A blessing and a cursive

Can handwriting really reveal hidden aspects of your personality?

Some people sneak peeks at kitchen cupboards in an effort to decipher someone’s personality. Others check out book or DVD collections. Riddhi Doshi finds handwriting samples are the true window into the soul.

‘When I see a sample of someone’s handwriting, I get to know them better than they know themselves,’ says Doshi, a Dubai-based graphologist who analyses handwriting for corporations, child psychologists and individuals. Before meeting her, I had dropped off a page-long sample of my handwriting and signature so she could analyse it and suggest changes to improve certain personality flaws.

She could tell from my spacious right margins that I had a tendency to give up before finishing projects. The minimal loop on my lower-case e told her I had weak digestion and wasn’t an active listener. ‘Sometimes you go into another world when people are talking to you,’ she told me. My unadorned upper-case told her that I was fiercely independent, while the way I dotted my lower-case i told her I tended to blame myself for the things that went wrong around me. She recommended I loop my Hs and Is, as this would help with my flow of ideas. She also said I should write to the edge of each page so that I could follow through more on projects.

‘I have notes for every type of letter, margin and handwriting pressure,’ she said, showing me her graphology notebook. Each letter signifies so many different things, from the type of relationship you may have with your parents to how seriously you take your career over other aspects of your life.

‘The first name represents you and your ego. It’s how you see yourself,’ says Doshi. The middle name is how you view your father or husband. The first letter of the last name represents the writer’s relationship to their mother, while the rest of the last name represents their profession. ‘If someone signs their last name first, it means that their job comes before everything else,’ she says. ‘If someone doodles after their name as part of their signature, it means they’re a time waster.’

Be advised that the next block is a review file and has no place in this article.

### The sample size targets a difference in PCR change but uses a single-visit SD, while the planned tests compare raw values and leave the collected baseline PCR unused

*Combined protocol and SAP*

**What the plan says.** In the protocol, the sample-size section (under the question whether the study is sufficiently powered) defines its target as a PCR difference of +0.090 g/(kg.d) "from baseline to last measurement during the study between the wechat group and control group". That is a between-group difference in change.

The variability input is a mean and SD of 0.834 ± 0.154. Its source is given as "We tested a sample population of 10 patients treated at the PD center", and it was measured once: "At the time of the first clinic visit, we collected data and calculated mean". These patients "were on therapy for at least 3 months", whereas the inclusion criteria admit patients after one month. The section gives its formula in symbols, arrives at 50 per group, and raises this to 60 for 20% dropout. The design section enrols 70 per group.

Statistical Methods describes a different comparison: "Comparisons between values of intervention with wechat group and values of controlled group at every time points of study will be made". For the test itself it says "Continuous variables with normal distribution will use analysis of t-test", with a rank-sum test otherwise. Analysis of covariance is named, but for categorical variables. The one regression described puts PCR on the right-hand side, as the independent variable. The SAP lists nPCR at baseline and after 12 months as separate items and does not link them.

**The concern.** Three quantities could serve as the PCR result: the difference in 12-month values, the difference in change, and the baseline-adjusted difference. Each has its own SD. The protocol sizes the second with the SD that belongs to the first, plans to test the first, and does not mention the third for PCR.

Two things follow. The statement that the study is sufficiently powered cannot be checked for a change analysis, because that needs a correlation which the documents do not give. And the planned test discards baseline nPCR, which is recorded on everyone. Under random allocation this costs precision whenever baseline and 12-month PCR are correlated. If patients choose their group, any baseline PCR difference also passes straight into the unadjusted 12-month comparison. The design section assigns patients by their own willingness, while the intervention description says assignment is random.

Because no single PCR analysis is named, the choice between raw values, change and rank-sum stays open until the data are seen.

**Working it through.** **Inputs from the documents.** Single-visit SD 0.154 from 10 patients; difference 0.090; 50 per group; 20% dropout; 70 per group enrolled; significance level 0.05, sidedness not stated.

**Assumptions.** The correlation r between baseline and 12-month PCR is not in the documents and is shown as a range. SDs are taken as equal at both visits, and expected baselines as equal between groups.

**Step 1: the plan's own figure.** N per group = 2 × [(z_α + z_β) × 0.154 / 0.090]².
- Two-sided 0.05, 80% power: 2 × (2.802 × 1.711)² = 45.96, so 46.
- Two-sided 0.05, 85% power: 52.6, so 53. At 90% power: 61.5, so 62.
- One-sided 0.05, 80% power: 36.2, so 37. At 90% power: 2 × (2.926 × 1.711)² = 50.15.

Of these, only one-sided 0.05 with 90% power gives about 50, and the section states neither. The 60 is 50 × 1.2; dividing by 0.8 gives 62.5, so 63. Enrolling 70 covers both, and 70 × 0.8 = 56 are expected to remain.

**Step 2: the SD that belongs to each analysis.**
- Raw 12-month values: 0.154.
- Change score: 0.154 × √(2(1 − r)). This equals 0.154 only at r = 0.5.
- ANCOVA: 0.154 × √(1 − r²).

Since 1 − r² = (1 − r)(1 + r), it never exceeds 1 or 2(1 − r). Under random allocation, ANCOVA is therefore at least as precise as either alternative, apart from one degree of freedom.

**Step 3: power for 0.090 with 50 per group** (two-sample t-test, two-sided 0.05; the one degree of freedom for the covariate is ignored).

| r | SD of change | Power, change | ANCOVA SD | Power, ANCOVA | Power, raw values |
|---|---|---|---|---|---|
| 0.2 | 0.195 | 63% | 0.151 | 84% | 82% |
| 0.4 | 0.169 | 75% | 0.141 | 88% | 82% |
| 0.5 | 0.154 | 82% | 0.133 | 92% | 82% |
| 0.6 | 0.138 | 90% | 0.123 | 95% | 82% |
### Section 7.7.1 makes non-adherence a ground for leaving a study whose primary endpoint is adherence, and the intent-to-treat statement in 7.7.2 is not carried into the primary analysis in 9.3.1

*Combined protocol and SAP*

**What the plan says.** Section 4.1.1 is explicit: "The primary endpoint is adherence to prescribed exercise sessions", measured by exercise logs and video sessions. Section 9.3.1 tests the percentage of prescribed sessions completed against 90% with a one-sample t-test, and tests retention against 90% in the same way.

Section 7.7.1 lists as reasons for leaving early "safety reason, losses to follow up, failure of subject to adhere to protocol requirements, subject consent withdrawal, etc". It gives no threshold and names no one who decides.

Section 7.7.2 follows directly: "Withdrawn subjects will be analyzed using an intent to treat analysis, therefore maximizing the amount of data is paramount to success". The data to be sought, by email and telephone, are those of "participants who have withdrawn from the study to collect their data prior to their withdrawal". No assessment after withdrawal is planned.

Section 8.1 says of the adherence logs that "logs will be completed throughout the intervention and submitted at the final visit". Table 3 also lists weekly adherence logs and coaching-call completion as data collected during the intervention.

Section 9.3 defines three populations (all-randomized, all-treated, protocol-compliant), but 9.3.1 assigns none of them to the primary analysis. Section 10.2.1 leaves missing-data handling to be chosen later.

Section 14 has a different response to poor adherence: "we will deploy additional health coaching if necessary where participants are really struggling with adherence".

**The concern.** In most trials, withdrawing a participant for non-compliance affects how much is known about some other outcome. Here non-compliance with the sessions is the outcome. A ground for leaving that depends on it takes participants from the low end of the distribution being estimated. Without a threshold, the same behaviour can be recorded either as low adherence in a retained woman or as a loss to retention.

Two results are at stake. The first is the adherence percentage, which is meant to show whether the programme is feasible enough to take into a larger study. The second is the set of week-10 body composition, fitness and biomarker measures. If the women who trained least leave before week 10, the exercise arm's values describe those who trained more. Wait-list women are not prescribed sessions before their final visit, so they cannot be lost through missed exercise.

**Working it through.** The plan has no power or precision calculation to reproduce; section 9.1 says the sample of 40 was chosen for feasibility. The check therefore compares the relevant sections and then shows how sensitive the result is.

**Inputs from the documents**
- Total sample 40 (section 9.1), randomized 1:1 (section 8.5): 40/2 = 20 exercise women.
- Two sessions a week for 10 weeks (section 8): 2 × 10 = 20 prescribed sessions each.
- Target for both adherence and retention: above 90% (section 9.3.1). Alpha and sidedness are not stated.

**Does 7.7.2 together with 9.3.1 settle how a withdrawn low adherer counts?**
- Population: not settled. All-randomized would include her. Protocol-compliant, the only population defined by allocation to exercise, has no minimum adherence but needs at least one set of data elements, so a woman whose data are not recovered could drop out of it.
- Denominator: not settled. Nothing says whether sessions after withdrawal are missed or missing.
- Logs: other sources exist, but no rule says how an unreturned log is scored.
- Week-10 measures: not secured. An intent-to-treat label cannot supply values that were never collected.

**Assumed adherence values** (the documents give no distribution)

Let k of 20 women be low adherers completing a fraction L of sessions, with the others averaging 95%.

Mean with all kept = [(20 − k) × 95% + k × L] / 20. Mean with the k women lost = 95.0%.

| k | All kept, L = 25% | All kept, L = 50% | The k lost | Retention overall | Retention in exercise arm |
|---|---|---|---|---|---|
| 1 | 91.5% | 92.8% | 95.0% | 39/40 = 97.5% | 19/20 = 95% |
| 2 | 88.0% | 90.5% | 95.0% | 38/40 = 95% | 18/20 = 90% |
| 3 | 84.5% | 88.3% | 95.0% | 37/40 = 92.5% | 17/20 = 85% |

The capital I
The main bar of this letter represents a writer’s relationship to their mother. If it’s straight, it suggests a supportive mother; if it slants, it could represent the opposite. If it’s hooked, it could mean the writer feels their mother treated their father unfairly. The bottom base represents how a writer feels about their father. The straight, baseless ‘I’ means an independent spirit.

The lower-case i
This is apparently one of the most informative letters in graphology. How an i is dotted can supposedly reveal a lot. If it’s a hollow circle, the writer is likely very artistic. If the dot is more of a small vertical line, it means the writer blames themselves when things go wrong. If the dot drifts to the right, it means the writer lets their ideas run ahead of them, and that they can be a bit of a dreamer. If it lags to the left, it means they procrastinate.

The left margin
This margin can tell you about someone’s upbringing. If it’s as straight as a ruler, the writer was likely raised in a very strict household. If it drifts to the left with each new line, the writer grew up in a traditional household, but has likely been exposed to (and is embracing) a more liberal way of life.

The straightness of a writer’s lines tells you a lot about their mental state. If someone’s handwriting slopes downwards as they write, it usually means that person is depressed (how depressed depends on the degree of the slant). If their writing slants upwards, it can mean they are overly optimistic. If it goes up and down, it usually means they are prone to mood swings.

For a graphology consultation, contact Riddhi Doshi (050 246 6163). Consultations cost Dhs250-300

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